In today’s digitally driven, information saturated world, data privacy is a massive issue. One only needs to look at recent high profile cases of corporate cybercrime (Sony, AshleyMadison.com) to grasp the scope of the challenge, says Craig Lowe, MD for execMobile.
On the local front, the imminent implementation of the Protection of Personal Information Bill (‘POPI’) is placing data privacy under a particularly glaring spotlight. As local companies prepare for POPI, they are being forced to take a hard look at their systems and processes, and to ask critical questions around various internal policies.
As this process unfolds, I believe that many organisations are failing to ask a key question: Is our corporate WiFi policy POPI compliant?
In my view, most companies would have to answer this question with a resounding ‘no’. As a reaction to the high costs associated with data roaming, and countless reports of bill shock when executives and employees return from business trips abroad, companies have been actively encouraging their traveling employees and executives to use the public or hotel WiFi for connectivity.
Yet in most instances, employees only travel with their personal smartphones and tablets (not their laptops), and so use these personal devices to access potentially sensitive company data and IP.
As a result, these devices are being used to connect to public or hotel WiFi, which is notoriously vulnerable to cyber criminals. Indeed, late last year, Russian security firm Kaspersky Lab discovered that devices belonging to executives visiting luxury hotels in Asia were being infected with malware delivered over public WiFi networks.
Despite this threat, most companies do not compel their employees to install strong end-point security on their personal devices. Worryingly, the result is that companies are in danger of non-compliance with POPI, which stipulates that ‘companies must ensure the integrity and safekeeping of personal information in their possession or under their control, and must take steps to prevent the information being lost or damaged, or unlawfully accessed.’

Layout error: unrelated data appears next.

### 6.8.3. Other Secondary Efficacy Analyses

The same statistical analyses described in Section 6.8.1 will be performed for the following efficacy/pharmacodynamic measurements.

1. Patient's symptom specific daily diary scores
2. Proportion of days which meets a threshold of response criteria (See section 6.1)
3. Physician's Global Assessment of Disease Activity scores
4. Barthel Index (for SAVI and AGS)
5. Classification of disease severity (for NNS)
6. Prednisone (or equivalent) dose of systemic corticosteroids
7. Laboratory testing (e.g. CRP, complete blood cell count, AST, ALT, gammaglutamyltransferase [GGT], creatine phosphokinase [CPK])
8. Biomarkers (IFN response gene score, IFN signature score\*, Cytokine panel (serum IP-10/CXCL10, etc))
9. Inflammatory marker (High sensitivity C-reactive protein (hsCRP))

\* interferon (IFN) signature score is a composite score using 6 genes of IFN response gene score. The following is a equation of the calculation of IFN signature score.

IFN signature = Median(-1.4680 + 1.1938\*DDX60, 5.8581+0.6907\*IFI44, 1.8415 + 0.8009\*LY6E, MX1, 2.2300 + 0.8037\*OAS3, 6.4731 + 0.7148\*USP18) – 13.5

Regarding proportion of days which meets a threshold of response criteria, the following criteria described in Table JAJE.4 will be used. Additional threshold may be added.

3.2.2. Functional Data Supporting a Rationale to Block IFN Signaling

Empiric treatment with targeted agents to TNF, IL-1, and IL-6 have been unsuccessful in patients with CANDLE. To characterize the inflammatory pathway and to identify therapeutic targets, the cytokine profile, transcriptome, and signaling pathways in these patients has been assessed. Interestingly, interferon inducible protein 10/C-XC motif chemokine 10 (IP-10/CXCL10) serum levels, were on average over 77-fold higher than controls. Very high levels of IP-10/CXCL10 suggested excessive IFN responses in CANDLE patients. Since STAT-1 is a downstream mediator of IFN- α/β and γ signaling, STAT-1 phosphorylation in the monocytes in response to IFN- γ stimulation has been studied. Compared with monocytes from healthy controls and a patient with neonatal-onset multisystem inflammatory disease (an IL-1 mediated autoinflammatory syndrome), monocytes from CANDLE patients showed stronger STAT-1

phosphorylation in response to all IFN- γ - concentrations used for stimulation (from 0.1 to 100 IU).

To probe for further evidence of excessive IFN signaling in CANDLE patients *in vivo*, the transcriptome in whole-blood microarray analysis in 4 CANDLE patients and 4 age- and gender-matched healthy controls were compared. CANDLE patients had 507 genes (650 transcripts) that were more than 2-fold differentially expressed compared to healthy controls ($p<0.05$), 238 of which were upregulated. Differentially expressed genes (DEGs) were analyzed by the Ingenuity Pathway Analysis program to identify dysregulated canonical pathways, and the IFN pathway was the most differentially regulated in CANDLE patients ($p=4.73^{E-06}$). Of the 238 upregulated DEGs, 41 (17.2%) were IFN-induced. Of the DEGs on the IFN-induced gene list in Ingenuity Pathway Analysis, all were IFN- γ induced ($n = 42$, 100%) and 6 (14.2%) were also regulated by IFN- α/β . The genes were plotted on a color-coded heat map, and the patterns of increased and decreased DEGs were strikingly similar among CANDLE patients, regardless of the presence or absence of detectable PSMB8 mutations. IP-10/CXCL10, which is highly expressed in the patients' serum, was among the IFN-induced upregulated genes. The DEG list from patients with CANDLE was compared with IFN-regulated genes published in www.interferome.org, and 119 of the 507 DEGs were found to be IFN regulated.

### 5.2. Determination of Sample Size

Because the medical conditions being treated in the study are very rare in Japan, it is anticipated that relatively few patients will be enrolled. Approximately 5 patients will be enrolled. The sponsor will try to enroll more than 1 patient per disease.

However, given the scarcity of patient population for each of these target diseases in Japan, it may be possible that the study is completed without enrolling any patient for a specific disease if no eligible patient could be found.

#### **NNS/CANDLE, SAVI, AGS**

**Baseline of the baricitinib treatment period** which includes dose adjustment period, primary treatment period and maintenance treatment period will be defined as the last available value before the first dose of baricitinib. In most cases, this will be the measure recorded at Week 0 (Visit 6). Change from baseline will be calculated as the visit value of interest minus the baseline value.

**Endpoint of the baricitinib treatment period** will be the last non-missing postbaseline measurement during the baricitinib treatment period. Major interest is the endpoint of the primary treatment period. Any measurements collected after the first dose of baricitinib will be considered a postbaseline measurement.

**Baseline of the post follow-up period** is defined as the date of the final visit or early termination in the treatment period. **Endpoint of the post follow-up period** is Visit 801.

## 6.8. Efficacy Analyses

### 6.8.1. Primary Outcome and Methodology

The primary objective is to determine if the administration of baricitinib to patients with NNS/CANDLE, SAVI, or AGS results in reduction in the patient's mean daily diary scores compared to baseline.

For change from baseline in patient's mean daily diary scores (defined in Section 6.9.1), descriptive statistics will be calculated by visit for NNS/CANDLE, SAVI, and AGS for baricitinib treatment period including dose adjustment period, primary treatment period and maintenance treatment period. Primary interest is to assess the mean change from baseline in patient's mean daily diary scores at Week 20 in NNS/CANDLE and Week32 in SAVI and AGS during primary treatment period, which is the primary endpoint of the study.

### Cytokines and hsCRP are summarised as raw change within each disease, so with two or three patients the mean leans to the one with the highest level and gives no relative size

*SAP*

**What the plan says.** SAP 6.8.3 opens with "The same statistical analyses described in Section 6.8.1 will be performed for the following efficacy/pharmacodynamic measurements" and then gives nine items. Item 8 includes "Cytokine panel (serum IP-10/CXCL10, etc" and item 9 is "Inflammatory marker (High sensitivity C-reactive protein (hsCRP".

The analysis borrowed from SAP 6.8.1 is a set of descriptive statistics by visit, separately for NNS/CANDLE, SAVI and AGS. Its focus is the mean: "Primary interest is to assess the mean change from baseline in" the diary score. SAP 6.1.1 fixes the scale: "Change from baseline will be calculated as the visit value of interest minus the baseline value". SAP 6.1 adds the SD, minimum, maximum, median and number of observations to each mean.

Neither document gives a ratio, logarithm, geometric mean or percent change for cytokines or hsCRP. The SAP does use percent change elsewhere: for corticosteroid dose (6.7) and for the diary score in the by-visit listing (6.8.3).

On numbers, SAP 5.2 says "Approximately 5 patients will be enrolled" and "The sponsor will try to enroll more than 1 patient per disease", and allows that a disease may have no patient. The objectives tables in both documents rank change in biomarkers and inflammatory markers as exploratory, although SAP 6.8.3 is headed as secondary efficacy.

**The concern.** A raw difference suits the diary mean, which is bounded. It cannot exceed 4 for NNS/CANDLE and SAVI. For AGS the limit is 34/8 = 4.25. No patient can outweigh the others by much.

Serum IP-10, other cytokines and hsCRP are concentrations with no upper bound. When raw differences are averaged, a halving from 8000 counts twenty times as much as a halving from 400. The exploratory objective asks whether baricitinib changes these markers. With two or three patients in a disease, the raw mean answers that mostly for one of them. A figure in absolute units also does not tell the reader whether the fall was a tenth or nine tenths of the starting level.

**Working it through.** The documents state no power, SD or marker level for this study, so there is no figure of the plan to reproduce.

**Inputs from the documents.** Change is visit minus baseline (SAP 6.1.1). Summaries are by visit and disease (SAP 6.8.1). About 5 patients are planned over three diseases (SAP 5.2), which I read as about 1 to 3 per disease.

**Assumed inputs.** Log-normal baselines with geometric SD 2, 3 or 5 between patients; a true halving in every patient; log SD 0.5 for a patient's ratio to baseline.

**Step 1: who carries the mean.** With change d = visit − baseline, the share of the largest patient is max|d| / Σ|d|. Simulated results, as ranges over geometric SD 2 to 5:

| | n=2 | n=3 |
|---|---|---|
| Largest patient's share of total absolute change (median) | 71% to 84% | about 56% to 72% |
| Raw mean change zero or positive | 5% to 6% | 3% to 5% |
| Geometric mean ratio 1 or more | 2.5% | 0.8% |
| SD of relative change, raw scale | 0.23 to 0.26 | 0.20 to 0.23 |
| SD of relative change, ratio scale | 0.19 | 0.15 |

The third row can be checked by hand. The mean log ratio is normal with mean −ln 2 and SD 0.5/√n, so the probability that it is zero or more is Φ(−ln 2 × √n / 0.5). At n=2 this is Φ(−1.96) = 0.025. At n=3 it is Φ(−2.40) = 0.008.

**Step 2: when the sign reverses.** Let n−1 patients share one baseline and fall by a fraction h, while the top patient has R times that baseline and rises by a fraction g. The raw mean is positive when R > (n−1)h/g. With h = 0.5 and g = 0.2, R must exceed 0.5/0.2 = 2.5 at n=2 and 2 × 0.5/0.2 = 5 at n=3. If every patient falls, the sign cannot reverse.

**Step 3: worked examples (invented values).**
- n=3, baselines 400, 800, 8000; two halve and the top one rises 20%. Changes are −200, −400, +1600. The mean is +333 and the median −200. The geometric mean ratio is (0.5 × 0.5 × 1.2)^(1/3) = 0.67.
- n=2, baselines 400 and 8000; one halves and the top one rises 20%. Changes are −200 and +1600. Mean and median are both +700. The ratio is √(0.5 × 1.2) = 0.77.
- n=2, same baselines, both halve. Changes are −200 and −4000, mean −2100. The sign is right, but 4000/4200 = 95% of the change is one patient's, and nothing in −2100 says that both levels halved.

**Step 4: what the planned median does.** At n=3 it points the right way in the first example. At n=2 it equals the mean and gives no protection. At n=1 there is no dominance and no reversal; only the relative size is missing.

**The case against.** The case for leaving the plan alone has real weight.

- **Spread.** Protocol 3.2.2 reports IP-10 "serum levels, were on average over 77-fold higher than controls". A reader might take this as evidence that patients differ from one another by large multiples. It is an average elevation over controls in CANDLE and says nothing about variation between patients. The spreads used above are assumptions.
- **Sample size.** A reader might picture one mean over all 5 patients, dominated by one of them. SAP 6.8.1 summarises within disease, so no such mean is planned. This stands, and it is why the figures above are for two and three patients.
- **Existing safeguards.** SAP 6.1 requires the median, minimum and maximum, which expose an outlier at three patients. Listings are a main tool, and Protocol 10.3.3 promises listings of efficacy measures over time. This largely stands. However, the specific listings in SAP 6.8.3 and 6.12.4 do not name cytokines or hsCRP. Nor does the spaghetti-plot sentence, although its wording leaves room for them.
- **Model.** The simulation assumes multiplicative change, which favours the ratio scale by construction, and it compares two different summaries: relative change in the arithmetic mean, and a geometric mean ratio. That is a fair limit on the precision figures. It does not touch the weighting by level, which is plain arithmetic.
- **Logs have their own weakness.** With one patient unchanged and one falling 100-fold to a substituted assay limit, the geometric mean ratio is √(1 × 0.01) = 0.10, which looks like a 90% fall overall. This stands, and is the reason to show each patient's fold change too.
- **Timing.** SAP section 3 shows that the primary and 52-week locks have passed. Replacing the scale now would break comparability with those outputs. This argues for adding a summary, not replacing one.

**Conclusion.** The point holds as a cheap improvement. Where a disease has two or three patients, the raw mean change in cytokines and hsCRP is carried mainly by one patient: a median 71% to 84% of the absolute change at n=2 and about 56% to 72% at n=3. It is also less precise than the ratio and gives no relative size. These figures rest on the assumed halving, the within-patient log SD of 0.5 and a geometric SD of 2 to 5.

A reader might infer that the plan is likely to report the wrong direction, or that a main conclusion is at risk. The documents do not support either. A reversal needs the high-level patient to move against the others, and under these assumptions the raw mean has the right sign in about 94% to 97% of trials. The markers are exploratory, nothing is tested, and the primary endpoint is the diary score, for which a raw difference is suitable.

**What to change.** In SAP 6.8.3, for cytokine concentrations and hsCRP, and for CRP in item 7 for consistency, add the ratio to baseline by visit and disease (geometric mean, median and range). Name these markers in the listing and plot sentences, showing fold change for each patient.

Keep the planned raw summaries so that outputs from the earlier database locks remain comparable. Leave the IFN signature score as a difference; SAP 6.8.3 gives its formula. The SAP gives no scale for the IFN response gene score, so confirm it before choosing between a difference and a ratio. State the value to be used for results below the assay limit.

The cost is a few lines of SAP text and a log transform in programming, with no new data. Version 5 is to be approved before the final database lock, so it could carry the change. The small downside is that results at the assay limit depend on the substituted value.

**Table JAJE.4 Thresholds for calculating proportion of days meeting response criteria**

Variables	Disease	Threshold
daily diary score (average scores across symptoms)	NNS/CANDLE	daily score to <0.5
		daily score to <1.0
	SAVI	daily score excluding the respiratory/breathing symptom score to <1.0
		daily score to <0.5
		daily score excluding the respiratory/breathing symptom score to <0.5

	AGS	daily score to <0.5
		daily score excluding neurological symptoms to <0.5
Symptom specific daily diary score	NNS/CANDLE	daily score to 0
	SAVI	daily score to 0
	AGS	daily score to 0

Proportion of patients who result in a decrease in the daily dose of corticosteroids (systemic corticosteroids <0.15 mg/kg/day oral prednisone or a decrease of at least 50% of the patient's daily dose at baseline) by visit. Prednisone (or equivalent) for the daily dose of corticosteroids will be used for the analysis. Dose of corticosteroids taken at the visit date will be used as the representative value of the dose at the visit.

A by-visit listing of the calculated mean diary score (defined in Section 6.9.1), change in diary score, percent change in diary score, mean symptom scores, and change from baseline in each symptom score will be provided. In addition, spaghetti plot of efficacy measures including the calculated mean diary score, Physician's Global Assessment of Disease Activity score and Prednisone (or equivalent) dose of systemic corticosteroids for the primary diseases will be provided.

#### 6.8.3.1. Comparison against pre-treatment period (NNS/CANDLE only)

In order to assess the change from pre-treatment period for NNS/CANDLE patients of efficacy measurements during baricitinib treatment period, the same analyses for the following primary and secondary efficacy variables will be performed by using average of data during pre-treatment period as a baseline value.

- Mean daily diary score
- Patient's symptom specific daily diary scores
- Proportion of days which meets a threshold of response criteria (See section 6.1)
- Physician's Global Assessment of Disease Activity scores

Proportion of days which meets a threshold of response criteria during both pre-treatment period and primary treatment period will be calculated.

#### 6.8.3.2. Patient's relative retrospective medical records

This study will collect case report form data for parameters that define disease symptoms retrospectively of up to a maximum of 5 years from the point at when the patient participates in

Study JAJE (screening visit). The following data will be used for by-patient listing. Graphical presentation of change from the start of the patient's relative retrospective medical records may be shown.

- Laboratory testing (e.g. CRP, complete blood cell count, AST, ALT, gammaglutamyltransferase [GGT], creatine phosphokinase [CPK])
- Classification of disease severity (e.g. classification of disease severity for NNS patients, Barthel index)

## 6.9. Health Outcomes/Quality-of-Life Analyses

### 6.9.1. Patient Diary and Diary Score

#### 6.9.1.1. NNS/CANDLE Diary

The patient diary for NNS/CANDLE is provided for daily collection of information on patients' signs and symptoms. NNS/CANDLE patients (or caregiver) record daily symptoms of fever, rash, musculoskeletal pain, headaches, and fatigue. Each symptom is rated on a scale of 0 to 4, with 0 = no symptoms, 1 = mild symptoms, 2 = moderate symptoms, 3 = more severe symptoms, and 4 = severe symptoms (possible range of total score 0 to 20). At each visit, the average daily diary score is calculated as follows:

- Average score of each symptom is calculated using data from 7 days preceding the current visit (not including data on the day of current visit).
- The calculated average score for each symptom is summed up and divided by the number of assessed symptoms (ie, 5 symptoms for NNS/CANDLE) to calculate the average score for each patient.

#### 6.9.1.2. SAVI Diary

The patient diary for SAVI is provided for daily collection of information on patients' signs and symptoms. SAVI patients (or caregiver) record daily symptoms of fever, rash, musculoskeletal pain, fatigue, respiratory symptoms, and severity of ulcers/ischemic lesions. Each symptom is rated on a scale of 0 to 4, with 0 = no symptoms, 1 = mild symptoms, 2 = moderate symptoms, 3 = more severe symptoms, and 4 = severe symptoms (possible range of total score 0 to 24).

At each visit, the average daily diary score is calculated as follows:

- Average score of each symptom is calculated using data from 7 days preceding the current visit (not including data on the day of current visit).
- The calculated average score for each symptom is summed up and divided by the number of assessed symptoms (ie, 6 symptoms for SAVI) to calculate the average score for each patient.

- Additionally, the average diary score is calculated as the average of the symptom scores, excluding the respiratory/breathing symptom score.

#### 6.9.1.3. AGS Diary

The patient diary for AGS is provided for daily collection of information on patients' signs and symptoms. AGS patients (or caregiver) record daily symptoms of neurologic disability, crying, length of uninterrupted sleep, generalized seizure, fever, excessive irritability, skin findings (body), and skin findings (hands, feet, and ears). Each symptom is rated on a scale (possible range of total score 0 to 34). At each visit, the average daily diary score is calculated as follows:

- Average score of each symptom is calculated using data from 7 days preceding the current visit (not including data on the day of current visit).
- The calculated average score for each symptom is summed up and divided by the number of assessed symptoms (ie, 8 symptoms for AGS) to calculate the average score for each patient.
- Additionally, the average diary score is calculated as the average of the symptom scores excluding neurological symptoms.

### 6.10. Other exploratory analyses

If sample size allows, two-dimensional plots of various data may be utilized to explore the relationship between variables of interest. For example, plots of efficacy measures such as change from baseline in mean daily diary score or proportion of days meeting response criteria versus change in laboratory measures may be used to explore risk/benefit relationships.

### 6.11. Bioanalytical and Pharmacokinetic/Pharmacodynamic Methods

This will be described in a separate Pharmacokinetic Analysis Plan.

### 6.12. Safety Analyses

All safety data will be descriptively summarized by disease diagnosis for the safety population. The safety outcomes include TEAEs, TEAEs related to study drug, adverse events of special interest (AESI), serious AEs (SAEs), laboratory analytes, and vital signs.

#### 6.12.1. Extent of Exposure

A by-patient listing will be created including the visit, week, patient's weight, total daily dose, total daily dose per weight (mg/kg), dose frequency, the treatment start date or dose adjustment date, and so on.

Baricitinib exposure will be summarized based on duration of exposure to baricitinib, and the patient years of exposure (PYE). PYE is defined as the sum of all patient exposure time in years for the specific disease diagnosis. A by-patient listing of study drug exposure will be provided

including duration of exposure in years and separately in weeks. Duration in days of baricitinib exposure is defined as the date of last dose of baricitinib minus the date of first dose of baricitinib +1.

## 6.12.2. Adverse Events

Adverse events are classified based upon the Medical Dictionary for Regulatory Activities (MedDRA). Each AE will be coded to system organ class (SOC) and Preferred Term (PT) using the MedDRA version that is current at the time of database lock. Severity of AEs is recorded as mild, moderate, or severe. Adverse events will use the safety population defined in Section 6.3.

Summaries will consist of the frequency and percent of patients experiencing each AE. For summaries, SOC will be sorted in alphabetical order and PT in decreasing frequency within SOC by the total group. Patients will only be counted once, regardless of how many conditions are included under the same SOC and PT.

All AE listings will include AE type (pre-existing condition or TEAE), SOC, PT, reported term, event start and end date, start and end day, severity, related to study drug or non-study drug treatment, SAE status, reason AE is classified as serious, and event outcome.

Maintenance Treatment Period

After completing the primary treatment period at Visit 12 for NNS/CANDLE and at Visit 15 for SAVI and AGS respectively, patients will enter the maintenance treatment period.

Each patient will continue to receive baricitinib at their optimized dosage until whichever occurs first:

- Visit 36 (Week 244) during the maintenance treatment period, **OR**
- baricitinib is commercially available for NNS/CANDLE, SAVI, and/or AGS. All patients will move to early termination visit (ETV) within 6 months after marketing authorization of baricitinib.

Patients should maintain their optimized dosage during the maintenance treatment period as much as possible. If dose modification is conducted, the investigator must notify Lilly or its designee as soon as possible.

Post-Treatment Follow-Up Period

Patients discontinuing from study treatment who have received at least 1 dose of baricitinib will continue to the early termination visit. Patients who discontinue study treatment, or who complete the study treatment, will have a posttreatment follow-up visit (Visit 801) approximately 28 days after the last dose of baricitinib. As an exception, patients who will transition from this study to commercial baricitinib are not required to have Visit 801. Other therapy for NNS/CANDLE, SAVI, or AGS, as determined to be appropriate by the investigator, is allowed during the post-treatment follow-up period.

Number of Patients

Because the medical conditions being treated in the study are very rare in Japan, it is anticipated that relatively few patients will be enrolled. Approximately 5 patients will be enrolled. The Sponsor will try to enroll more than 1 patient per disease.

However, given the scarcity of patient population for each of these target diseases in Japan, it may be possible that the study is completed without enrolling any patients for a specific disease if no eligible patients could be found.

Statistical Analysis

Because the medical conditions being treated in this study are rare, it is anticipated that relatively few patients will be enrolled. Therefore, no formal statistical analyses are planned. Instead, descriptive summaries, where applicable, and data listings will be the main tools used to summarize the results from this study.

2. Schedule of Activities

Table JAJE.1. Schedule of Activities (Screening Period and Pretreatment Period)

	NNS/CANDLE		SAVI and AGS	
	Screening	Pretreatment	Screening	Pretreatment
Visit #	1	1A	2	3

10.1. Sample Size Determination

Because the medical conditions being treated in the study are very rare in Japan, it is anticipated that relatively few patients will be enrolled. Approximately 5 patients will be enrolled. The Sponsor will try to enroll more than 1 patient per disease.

By encouraging employees to use public or hotel WiFi on their personal devices (without strong end-point security), particularly for work purposes, I believe companies are exposing information to the risks of being both lost and unlawfully accessed. It must be noted that non-compliance with POPI carries stiff penalties – Directors can land themselves in jail, and companies can face huge and potentially crippling fines.
So how can organisations address the issue of connectivity for employees traveling abroad, at minimal expense, while remaining POPI compliant?
The first, more expensive option is to ensure that there is strong end-point security on personal devices being used abroad. Another option is to force employees to use local SIM cards, but this presents a host of new security concerns.
The third potential option is to use a secure, mobile WiFi solution. At execmobile, for example, we have developed a sophisticated mobile device called PocketWifi, which makes it both safe and affordable to use mobile data in over 140 countries.
As local companies become simultaneously more global and more dependent on secure access to data at anytime, and from anywhere, it is critical for them to find the right solution. And when the full force of POPI is unleashed, those companies caught flat-footed and unprepared will undoubtedly face severe repercussions.